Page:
Sri Lanka has emphasized the United Nations as the largest global body committed to ensure the rights of every human being, to remain impartial while fully respecting the principle of sovereign equality in all its interactions with member states.
In a written statement made to the High-level open debate of the UN Security Council on “Peace Operations and Human Rights”, the Sri Lanka delegation said there had been instances where unproven allegations of human rights violations were used as instruments to unduly pressurise and manipulate contributions to peacekeeping by governments for undue political gains.
The full statement:
In an era where humanity is threatened with inter-state conflicts, intra-state frictions, asymmetrical threats posed by non-state actors, natural disasters, health related issues and a variety of other challenges, Sri Lanka appreciates Germany’s efforts to initiate discussion on the timely subject of “Peace Operations and Human Rights”. My delegation wishes Germany every success as President of the Security Council for the month of July and is confident that it will be a productive tenure.
Sri Lanka takes this opportunity to honor the thousands of men and women who for decades helped countries navigate the difficult path from conflict to peace by providing security and peacebuilding support under the Blue Helmet. Sri Lanka is proud to have a long association with United Nations Peacekeeping Operations, having served as a member of the 1956 Advisory Committee that led to the establishment of the first “classical” peacekeeping mission – UNEF 1, deployed during the Suez crisis and later deployed UN Peacekeepers to the UN Mission in the Democratic Republic of Congo (MONUC) in 1960. With consistent effort, a wealth of experience and expertise gathered across diverse scenarios, the United Nations Peace Operations (UNPO) have become a vital- credible, dependable and versatile global instrument to ensure human security in conflict situations. The significance of the current Peace Operations are such that, considering the magnitudes of violence and their frequency of manifestation, it would be hard to visualise the destiny of human lives in some of the conflict zones in the absence of assistance by the United Nations.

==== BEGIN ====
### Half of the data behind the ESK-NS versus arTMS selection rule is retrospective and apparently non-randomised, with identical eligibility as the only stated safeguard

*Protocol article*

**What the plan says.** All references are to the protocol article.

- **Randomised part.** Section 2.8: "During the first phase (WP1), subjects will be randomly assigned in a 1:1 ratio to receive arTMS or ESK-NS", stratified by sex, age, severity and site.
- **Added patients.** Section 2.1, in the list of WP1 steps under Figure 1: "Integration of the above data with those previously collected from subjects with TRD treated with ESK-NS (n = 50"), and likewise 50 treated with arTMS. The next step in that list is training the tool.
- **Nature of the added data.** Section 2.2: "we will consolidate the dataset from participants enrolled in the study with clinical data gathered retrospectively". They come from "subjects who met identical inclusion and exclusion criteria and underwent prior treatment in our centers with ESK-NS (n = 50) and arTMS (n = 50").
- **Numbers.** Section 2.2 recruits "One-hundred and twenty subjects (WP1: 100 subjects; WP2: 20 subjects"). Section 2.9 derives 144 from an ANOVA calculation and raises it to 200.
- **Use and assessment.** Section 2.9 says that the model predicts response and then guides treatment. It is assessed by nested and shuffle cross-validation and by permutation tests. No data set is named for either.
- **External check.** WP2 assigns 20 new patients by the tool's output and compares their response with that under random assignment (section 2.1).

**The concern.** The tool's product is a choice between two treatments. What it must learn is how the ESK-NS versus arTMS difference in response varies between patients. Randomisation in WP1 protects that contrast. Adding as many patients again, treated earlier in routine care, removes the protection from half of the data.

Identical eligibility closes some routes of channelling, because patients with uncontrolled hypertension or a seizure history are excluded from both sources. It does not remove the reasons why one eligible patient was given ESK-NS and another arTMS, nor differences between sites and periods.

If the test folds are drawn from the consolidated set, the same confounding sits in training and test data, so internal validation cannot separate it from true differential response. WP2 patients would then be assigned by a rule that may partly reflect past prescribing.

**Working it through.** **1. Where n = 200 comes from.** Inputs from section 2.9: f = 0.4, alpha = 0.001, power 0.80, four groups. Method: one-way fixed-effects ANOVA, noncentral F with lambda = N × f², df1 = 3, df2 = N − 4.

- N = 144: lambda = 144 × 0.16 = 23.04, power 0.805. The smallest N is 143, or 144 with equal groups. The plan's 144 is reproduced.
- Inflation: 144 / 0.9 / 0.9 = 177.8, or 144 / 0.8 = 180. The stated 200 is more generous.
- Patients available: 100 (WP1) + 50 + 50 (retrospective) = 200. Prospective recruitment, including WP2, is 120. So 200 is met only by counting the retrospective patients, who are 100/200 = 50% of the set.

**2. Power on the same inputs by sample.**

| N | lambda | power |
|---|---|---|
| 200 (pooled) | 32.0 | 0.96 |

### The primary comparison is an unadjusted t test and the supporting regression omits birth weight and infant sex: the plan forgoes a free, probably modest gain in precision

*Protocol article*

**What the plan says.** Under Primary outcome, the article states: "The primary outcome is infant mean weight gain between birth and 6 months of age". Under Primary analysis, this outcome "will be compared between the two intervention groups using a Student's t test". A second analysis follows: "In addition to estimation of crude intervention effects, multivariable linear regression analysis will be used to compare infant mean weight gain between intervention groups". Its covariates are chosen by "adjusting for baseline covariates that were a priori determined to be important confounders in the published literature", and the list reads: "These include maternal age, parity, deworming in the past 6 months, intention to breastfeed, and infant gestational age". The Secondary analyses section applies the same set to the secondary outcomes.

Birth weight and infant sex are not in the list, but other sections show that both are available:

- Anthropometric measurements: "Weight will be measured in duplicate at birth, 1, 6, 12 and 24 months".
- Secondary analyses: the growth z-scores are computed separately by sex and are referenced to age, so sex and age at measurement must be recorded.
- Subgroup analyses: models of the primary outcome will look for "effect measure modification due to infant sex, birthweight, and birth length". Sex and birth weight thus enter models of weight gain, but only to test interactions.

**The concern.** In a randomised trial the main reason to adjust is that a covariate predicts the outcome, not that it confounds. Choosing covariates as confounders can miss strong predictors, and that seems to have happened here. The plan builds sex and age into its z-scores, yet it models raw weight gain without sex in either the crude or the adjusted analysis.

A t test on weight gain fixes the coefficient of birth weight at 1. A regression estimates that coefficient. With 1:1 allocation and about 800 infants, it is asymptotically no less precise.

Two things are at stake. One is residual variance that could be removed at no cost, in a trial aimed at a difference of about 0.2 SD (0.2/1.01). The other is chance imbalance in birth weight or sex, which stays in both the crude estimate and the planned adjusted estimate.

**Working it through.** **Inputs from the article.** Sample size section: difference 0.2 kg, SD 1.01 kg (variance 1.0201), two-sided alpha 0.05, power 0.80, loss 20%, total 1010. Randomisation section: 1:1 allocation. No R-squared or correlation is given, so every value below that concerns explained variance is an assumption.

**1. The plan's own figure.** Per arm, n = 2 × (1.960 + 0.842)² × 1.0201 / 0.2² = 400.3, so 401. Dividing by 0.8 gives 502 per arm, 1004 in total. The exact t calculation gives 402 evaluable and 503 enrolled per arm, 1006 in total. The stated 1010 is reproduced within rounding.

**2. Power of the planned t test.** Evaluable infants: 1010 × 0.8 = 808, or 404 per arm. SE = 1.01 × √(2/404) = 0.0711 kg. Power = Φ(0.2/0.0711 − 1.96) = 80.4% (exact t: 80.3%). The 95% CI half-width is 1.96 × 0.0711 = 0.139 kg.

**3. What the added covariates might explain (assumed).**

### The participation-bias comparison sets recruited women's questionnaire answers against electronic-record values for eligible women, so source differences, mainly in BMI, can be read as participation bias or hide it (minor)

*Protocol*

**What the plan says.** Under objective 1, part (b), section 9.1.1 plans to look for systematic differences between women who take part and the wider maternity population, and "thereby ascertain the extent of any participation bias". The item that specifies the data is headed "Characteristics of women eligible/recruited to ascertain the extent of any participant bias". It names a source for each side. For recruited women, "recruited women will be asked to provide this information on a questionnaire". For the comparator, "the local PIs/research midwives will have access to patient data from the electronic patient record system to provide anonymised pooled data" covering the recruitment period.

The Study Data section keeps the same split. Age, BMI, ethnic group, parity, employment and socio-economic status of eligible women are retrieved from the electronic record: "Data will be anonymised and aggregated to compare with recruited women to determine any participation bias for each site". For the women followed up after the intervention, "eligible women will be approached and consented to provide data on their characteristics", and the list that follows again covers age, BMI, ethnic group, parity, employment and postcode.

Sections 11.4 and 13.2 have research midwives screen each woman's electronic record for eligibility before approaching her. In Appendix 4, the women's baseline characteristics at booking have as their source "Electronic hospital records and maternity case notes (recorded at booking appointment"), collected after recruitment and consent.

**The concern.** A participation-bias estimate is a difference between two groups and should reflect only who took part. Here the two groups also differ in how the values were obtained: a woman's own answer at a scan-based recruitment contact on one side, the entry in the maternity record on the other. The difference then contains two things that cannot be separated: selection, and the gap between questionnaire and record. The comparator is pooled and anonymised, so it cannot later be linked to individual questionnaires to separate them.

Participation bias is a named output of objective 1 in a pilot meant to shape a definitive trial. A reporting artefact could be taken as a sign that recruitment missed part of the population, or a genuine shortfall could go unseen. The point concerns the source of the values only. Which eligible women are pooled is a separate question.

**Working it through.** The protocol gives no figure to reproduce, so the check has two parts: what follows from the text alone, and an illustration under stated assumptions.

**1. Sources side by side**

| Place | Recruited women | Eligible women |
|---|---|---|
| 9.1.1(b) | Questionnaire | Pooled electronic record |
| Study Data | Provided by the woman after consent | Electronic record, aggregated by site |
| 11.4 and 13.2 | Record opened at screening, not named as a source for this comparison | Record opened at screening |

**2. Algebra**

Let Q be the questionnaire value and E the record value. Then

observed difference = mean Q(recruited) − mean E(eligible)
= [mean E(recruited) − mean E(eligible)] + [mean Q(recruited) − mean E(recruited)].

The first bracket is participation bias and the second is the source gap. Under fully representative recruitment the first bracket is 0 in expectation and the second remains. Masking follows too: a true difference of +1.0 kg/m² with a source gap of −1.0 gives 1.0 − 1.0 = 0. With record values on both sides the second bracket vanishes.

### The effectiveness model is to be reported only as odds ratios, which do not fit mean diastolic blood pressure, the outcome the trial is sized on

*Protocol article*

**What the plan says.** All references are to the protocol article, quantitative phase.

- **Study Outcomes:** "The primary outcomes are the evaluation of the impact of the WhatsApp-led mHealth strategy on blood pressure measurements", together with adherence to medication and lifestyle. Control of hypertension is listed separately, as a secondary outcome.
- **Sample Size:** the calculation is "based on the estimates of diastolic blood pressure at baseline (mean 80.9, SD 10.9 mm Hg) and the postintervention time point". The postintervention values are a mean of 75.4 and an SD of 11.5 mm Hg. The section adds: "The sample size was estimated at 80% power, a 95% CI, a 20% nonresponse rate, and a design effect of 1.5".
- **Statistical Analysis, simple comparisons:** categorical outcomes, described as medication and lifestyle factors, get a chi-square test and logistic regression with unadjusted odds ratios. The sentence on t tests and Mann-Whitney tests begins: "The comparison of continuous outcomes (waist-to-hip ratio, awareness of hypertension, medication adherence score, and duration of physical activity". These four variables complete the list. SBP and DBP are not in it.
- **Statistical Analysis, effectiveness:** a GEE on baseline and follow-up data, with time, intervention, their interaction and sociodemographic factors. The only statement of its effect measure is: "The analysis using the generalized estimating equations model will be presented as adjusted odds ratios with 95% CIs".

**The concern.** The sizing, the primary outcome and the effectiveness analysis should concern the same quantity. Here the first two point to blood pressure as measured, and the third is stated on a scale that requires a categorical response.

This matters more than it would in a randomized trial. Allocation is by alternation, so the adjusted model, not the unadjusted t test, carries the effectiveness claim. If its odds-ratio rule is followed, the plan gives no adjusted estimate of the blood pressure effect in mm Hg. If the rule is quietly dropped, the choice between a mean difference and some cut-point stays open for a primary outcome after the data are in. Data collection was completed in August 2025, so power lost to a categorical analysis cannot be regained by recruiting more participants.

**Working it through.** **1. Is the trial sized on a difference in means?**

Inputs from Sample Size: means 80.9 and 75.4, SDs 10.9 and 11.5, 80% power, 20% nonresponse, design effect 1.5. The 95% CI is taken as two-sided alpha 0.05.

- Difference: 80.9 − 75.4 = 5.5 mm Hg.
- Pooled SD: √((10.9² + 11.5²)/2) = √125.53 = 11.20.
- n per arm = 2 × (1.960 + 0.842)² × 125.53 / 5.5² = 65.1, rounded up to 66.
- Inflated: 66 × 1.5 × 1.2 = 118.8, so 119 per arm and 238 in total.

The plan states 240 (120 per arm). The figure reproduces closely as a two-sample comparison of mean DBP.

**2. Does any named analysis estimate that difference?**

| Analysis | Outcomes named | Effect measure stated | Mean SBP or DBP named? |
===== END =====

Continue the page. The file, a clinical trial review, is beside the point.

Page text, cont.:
Human Rights remain an important element for UNPO. Several PKOs such as MONUSCO, MINUSCA, MINUSMA, UNAMID, UNMISS have integrated human rights components, as well as Special Political Missions such as UNAMI, UNSMIL, UNSOM, UNAMA and BINUH, to identify a few. This is crucial across a wide spectrum of missions and strengthens the Missions’ credibility.
Sri Lanka remains fully committed to UN Peacekeeping and upholding human rights, and in this context has taken a number of measures to ensure that all Sri Lankan Peacekeepers are suitably trained and fully equipped with theoretical knowledge and practical application of all necessary functions of peacekeeping, including the promotion and protection of human rights. Towards this end, a comprehensive package of education and training on relevant subjects are included in the pre-deployment training courses and continuity is maintained during the deployment by way of in-mission training, conducted in consultation with UN authorities.
In addition, human rights has been included as part of the training of security forces and police in Sri Lanka. At the premier degree awarding tertiary institution established for military personnel, the Kotalawala Defence University, where many military cadets pursue degree programmes, human rights is taught as an important component of the academic programme. The Human Rights Commission of Sri Lanka and the ICRC also conduct a number of training programmes for the Military and the Police on human rights and international humanitarian law.
- Sri Lanka is proud to have a long association with United Nations Peacekeeping Operations, having served as a member of the 1956 Advisory Committee